And for your reading pleasure, here is a repost of my most recent entry at the Collaborative Institute of Chicago's blog, Collaborative Musings:
WHAT DO YOU WANT TO DO?
Let’s start this entry off with a few statistics. In these first 5 months of the year, I have given 28 performances of repertoire ranging from Bach to Britten. In those 28 performances, I performed 2 operas (Rossini’s Il barbiere di Siviglia and Handel’s Ariodante), 6 oratorios (Carmina Burana, Beethoven’s Symphony No. 9, Bach’s St. John and St. Matthew Passions, Bach’s B minor Mass, Mendelssohn’s Elijah), a ballet (Stravinsky’s Pulcinella), an orchestral song cycle (Britten’s Serenade for Tenor, Horn, and Strings), and a song cycle for harp and tenor (Britten’s Birthday Hansel). It’s been a very exciting first half of the year so far, filled with incredible music and music-making colleagues.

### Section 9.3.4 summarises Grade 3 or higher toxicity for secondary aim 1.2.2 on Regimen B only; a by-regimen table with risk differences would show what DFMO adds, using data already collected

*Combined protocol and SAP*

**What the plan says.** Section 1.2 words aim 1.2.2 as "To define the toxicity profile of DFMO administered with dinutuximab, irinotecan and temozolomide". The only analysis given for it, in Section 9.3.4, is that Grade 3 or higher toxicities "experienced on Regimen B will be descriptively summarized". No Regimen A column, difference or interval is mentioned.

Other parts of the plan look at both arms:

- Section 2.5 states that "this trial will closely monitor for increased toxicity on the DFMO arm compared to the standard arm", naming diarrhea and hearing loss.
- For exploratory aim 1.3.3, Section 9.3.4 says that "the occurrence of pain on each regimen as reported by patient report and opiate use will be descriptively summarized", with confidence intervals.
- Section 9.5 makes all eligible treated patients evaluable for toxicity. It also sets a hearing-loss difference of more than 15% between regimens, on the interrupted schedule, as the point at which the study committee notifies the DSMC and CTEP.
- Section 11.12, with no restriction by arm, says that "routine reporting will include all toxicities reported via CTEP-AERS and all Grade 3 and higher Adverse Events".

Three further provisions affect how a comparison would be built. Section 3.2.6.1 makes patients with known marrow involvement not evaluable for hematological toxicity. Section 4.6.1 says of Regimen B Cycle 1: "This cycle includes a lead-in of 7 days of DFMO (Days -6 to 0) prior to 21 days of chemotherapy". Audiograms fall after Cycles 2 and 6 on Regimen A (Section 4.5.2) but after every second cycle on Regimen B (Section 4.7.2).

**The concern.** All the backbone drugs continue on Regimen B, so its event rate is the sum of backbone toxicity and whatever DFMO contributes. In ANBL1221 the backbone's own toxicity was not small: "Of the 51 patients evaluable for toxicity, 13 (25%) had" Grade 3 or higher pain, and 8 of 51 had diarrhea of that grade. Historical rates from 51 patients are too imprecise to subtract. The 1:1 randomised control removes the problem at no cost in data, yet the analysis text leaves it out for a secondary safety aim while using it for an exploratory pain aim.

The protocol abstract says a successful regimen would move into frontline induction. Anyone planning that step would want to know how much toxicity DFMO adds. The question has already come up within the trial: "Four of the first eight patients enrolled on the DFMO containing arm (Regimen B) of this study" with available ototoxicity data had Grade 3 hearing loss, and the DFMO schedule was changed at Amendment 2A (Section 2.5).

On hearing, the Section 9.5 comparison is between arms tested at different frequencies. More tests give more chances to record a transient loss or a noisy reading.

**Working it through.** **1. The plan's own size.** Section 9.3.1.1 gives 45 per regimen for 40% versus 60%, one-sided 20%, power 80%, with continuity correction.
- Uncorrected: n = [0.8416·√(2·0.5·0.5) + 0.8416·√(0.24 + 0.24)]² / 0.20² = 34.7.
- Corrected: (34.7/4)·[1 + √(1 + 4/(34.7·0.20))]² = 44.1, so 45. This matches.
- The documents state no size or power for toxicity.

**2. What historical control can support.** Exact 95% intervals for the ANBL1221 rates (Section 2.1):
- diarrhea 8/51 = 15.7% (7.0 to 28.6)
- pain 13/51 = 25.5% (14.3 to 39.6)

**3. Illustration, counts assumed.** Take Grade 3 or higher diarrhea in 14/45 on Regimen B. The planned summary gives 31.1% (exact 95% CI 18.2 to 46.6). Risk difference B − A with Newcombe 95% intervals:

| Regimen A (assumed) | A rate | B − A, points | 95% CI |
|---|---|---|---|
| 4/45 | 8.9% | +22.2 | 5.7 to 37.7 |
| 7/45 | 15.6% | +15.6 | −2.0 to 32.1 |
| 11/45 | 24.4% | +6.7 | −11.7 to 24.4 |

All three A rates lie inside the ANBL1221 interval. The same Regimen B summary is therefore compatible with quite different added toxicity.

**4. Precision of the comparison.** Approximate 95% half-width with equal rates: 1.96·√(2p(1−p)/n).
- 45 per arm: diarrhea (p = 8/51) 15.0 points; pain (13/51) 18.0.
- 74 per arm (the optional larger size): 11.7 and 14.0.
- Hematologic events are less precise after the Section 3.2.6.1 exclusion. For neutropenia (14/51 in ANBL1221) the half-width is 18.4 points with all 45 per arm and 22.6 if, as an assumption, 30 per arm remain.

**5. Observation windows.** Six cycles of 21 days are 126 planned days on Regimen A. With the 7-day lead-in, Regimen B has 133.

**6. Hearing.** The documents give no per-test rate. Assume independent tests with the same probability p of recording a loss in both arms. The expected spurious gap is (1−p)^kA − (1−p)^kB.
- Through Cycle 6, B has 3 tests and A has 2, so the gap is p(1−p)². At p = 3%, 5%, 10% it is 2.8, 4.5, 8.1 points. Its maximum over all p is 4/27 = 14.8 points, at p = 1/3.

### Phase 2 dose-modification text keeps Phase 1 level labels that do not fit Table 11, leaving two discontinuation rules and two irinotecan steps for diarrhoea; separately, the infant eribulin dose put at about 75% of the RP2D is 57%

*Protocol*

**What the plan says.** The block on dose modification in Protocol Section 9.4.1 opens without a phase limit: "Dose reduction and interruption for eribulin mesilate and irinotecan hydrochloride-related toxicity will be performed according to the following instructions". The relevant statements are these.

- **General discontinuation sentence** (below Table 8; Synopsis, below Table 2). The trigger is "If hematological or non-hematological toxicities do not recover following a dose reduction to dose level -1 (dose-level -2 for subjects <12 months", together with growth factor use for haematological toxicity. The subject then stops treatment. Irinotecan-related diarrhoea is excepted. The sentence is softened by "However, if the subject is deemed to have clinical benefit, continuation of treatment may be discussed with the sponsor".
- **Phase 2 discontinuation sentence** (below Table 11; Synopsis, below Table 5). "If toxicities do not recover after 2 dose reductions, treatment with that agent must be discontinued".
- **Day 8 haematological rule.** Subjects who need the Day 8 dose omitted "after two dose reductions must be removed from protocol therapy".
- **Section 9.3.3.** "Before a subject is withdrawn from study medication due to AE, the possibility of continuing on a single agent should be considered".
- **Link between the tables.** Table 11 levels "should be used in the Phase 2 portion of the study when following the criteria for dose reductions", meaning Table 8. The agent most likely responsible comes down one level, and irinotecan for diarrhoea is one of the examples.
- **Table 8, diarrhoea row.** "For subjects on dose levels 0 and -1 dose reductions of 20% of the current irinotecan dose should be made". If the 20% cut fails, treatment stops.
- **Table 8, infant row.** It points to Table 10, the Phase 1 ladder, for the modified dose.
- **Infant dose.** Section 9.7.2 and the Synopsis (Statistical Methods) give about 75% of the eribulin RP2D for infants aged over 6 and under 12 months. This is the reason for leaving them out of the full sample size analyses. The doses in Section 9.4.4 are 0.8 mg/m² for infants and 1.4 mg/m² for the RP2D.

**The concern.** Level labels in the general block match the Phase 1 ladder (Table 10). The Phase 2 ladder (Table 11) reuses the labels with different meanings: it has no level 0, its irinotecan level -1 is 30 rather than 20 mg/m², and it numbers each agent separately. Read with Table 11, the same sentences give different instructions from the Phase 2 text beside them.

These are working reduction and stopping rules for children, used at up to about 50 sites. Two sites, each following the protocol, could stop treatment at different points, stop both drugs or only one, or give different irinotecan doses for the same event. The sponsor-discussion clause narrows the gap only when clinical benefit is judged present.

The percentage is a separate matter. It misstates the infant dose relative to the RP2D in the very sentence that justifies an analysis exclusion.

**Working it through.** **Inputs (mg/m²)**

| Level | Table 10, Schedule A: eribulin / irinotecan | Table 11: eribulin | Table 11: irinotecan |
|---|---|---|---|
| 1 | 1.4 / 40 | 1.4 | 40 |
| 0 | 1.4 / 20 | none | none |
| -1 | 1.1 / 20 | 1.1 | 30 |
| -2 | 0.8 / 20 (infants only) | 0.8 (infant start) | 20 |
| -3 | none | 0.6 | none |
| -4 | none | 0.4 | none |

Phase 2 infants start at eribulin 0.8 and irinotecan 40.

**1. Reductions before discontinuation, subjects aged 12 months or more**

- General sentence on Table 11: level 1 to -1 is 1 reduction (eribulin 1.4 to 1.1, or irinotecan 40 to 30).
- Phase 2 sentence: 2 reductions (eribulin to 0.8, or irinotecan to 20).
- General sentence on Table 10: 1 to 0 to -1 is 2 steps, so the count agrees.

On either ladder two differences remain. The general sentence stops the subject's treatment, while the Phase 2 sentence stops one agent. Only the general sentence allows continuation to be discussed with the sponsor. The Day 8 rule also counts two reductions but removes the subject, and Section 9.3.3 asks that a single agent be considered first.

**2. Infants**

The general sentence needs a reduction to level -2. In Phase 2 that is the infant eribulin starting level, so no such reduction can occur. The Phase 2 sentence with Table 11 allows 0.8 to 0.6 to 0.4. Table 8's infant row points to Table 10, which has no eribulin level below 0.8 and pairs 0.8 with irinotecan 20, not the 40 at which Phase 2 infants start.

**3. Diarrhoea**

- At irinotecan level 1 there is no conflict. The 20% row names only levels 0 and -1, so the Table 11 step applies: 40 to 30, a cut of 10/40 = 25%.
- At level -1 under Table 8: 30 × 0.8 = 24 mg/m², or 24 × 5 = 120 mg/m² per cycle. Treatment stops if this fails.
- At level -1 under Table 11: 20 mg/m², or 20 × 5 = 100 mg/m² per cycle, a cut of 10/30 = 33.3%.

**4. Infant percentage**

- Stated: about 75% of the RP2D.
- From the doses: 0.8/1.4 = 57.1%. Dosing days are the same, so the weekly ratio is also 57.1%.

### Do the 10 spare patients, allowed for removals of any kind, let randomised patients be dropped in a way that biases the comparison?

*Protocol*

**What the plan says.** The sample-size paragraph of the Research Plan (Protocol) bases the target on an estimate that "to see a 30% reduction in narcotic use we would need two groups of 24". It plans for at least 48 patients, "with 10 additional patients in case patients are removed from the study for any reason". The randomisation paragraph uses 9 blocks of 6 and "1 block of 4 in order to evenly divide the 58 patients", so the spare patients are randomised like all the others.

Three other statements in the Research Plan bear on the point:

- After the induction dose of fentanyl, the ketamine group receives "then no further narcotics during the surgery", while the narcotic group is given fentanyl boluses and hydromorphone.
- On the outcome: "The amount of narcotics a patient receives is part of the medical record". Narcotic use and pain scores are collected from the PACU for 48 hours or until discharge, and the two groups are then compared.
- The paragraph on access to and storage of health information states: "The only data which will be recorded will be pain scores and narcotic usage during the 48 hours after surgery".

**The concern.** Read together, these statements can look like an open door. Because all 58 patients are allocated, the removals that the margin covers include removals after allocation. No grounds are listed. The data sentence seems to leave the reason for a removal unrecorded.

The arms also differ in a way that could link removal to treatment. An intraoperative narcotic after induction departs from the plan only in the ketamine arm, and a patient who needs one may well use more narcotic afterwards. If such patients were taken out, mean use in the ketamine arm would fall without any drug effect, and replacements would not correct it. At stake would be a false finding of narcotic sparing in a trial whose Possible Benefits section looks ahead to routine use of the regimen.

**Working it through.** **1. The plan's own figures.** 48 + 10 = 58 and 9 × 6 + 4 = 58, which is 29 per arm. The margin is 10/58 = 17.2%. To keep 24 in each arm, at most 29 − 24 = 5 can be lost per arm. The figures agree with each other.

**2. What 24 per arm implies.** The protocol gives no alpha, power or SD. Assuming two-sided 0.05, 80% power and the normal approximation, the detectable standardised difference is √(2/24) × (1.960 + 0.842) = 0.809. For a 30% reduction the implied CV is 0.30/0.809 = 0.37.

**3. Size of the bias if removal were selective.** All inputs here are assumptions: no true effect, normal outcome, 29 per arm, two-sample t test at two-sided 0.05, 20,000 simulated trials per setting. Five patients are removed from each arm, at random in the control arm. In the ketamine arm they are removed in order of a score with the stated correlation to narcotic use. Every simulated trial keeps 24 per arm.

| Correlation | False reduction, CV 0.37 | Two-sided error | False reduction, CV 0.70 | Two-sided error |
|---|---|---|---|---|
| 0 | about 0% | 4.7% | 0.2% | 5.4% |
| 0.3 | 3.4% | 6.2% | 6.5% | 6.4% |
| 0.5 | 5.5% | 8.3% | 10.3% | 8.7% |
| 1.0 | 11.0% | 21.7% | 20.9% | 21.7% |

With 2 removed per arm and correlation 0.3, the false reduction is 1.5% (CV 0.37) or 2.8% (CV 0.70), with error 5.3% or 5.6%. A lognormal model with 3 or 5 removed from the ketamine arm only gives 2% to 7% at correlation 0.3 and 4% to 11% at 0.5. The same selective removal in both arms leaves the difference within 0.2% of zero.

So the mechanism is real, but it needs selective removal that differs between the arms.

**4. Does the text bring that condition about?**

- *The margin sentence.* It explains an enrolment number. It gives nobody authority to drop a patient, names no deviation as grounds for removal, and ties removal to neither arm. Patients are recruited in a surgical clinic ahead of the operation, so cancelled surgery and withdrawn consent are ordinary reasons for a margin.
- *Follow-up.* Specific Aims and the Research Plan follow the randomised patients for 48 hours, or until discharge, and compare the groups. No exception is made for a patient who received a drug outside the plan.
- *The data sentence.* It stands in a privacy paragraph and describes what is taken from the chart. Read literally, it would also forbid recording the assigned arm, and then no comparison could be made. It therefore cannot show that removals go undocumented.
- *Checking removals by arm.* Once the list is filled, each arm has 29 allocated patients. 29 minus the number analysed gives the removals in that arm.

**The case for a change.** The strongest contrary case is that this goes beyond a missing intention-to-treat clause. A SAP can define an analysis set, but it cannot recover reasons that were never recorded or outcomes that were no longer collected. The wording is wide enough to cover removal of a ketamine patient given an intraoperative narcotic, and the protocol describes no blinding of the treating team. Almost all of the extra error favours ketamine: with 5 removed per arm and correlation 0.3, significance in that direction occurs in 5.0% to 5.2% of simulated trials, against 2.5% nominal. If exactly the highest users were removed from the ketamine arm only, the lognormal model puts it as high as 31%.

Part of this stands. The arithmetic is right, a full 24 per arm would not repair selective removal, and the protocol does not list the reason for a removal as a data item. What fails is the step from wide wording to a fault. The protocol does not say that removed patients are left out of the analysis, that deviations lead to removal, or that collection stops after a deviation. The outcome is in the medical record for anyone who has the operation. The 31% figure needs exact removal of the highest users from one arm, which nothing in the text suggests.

The main reason I list all of these statistics is simply to give you a snapshot of how intense my musical life has been like since New Year’s. With so much wide-ranging, diverse repertoire to keep abreast of, it’s been quite challenging to keep abreast of it all without tying my throat in knots. The most intense period was when I found myself singing 8 concerts in 3 different cities in the first 9 days of April. At the beginning of week, I found myself wailing at the extreme heights of my range for Carmina Buranas in Denver, only then to fly back East to jump back and forth between Stravinsky’s arrangements of Pergolesi’s delicate vocal music for concerts in Philadelphia and the intricate twists and turns of Britten’s last song cycle for recitals in New York. In those 8 days alone, my vocal cords musically spanned 250 years.